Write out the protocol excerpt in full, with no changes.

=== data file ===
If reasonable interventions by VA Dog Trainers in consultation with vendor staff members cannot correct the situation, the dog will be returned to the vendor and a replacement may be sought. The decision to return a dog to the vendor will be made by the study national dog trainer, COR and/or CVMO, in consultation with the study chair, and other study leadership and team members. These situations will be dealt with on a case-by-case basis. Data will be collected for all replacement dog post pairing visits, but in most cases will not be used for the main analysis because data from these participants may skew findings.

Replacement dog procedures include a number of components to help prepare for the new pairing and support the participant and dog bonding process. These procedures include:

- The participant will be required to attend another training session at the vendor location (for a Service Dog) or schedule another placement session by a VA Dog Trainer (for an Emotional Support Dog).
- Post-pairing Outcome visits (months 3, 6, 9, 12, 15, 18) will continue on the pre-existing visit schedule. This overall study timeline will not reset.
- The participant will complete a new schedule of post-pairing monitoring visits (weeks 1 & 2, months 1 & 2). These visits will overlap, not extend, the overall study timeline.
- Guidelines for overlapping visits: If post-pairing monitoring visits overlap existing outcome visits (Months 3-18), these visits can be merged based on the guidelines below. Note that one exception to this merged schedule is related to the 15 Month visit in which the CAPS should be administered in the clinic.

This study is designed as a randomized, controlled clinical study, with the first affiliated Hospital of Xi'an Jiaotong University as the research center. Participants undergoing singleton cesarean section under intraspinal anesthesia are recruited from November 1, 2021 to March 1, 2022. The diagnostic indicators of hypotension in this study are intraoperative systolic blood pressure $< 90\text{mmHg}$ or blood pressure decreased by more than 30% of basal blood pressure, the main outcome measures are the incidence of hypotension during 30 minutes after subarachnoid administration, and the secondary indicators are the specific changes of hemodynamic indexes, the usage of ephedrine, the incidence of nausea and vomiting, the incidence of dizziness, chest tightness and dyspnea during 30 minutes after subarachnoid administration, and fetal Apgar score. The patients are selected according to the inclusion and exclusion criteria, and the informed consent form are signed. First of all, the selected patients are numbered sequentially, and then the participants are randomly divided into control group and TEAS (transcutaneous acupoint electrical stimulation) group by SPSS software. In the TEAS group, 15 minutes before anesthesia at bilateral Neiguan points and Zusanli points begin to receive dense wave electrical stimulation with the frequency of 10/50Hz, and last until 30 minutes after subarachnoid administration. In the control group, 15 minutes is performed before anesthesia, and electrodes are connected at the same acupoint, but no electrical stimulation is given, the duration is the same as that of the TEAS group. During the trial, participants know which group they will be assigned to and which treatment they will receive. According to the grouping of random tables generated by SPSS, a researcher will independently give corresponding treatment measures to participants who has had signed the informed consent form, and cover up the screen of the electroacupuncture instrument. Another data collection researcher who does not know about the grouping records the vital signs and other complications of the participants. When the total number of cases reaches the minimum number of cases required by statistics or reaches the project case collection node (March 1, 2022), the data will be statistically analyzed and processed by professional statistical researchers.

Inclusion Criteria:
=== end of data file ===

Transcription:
If reasonable interventions by VA Dog Trainers in consultation with vendor staff members cannot correct the situation, the dog will be returned to the vendor and a replacement may be sought. The decision to return a dog to the vendor will be made by the study national dog trainer, COR and/or CVMO, in consultation with the study chair, and other study leadership and team members. These situations will be dealt with on a case-by-case basis. Data will be collected for all replacement dog post pairing visits, but in most cases will not be used for the main analysis because data from these participants may skew findings.

Replacement dog procedures include a number of components to help prepare for the new pairing and support the participant and dog bonding process. These procedures include:

- The participant will be required to attend another training session at the vendor location (for a Service Dog) or schedule another placement session by a VA Dog Trainer (for an Emotional Support Dog).
- Post-pairing Outcome visits (months 3, 6, 9, 12, 15, 18) will continue on the pre-existing visit schedule. This overall study timeline will not reset.
- The participant will complete a new schedule of post-pairing monitoring visits (weeks 1 & 2, months 1 & 2). These visits will overlap, not extend, the overall study timeline.
- Guidelines for overlapping visits: If post-pairing monitoring visits overlap existing outcome visits (Months 3-18), these visits can be merged based on the guidelines below. Note that one exception to this merged schedule is related to the 15 Month visit in which the CAPS should be administered in the clinic.

This study is designed as a randomized, controlled clinical study, with the first affiliated Hospital of Xi'an Jiaotong University as the research center. Participants undergoing singleton cesarean section under intraspinal anesthesia are recruited from November 1, 2021 to March 1, 2022. The diagnostic indicators of hypotension in this study are intraoperative systolic blood pressure $< 90\text{mmHg}$ or blood pressure decreased by more than 30% of basal blood pressure, the main outcome measures are the incidence of hypotension during 30 minutes after subarachnoid administration, and the secondary indicators are the specific changes of hemodynamic indexes, the usage of ephedrine, the incidence of nausea and vomiting, the incidence of dizziness, chest tightness and dyspnea during 30 minutes after subarachnoid administration, and fetal Apgar score. The patients are selected according to the inclusion and exclusion criteria, and the informed consent form are signed. First of all, the selected patients are numbered sequentially, and then the participants are randomly divided into control group and TEAS (transcutaneous acupoint electrical stimulation) group by SPSS software. In the TEAS group, 15 minutes before anesthesia at bilateral Neiguan points and Zusanli points begin to receive dense wave electrical stimulation with the frequency of 10/50Hz, and last until 30 minutes after subarachnoid administration. In the control group, 15 minutes is performed before anesthesia, and electrodes are connected at the same acupoint, but no electrical stimulation is given, the duration is the same as that of the TEAS group. During the trial, participants know which group they will be assigned to and which treatment they will receive. According to the grouping of random tables generated by SPSS, a researcher will independently give corresponding treatment measures to participants who has had signed the informed consent form, and cover up the screen of the electroacupuncture instrument. Another data collection researcher who does not know about the grouping records the vital signs and other complications of the participants. When the total number of cases reaches the minimum number of cases required by statistics or reaches the project case collection node (March 1, 2022), the data will be statistically analyzed and processed by professional statistical researchers.

Inclusion Criteria: